As the junior senator from Illinois, Barack Obama co-sponsored a bill to restrict the U.S. government’s military support of countries that use children as soldiers. But President Obama has waived those very same sanctions in the name of “national interest,” bypassing the findings of a State Department report and allowing millions of dollars in military aid to flow to countries where children as young as 11 have been conscripted to fight — many of whom have died in one bloody conflict after another.
Mr. Obama’s actions have inflamed an army of critics, who say the waivers have put at-risk children in even greater danger.
“The implementation of the law by President Obama has been a big disappointment,” said Jo Becker, children’s rights advocacy director for Human Rights Watch. She said countries won’t get serious about ending the use of child soldiers until they think the United States is serious about withholding aid. “U.S. tax dollars should not go to governments that use child soldiers.”
Mr. Obama, however, has an opportunity to silence his critics as he decides over the next two months whether to withhold aid or give waivers to seven countries named in a new State Department report as using children — both boys and girls — as armed combatants.
Findings: Violations of U.S. and International Anti-Trafficking Laws and Inadequate U.S. Government Responses to Contractor Malfeasance
This system of TCN recruitment and labor, upon which both the Department of Defense (“DOD”) and the Department of State (“DOS”) rely heavily in their overseas operations, violates the U.S. Trafficking Victims Protection Reauthorization Act (“TVPRA”), Title 18 U.S.C. § 1589 on Forced Labor and § 1590 on Trafficking, as well as the UN Trafficking Protocol, to which the United States is a party.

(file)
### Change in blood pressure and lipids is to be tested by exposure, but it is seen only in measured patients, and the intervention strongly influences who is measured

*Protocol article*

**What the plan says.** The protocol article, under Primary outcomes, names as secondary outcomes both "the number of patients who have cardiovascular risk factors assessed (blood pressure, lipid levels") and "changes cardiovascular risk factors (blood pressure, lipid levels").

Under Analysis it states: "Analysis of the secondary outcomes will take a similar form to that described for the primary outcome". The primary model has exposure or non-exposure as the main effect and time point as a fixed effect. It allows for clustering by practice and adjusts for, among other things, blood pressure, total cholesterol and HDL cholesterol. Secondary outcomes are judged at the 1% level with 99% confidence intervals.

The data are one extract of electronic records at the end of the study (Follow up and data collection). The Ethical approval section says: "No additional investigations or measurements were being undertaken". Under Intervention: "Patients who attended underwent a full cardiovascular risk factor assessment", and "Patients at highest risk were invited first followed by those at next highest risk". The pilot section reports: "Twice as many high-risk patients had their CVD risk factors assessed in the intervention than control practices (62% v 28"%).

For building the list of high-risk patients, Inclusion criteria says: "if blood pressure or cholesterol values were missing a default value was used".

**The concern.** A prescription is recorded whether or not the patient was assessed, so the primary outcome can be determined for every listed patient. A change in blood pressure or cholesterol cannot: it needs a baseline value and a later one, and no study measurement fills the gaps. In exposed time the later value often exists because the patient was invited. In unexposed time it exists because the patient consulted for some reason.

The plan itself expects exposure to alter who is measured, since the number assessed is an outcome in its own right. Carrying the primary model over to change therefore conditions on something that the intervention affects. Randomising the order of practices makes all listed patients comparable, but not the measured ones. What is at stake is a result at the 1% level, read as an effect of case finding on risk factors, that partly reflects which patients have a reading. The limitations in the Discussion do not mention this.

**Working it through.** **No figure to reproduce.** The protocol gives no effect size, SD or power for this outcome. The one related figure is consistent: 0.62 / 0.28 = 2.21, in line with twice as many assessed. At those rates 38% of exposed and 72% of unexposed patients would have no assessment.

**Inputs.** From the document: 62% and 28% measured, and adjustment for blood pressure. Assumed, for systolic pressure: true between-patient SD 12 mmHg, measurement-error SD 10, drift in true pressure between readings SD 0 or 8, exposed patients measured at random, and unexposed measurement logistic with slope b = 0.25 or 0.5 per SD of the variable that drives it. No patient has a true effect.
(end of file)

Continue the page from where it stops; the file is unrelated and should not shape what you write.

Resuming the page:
Last month the ACLU released a joint report with Yale Law School, Victims of Complacency, that documents the ongoing trafficking, forced labor and abuse of foreign workers hired through U.S. government contracts to work in support of U.S. military and diplomatic missions abroad.
The Obama administration has long had a “zero tolerance” policy against human trafficking based on U.S. government contracts, but to date that policy has not been effectively implemented. As documented in “Victims of Complacency” and numerous other government and non-governmental reports, hundreds of men and women have been trafficked on to U.S. military bases in Iraq and Afghanistan where they have been subjected to forced labor and other abusive treatment by U.S. government contractors and sub-contractors. Yet, our government has failed to fully investigate these allegations; nor has it prosecuted or taken administrative action against a single contractor for involvement in such abuses. The End Trafficking in Government Contracting Act of 2012 is an important step towards making “zero tolerance” a reality, and to bringing an end to an unacceptable chain of profits based on trafficking, forced labor and taxpayer dollars.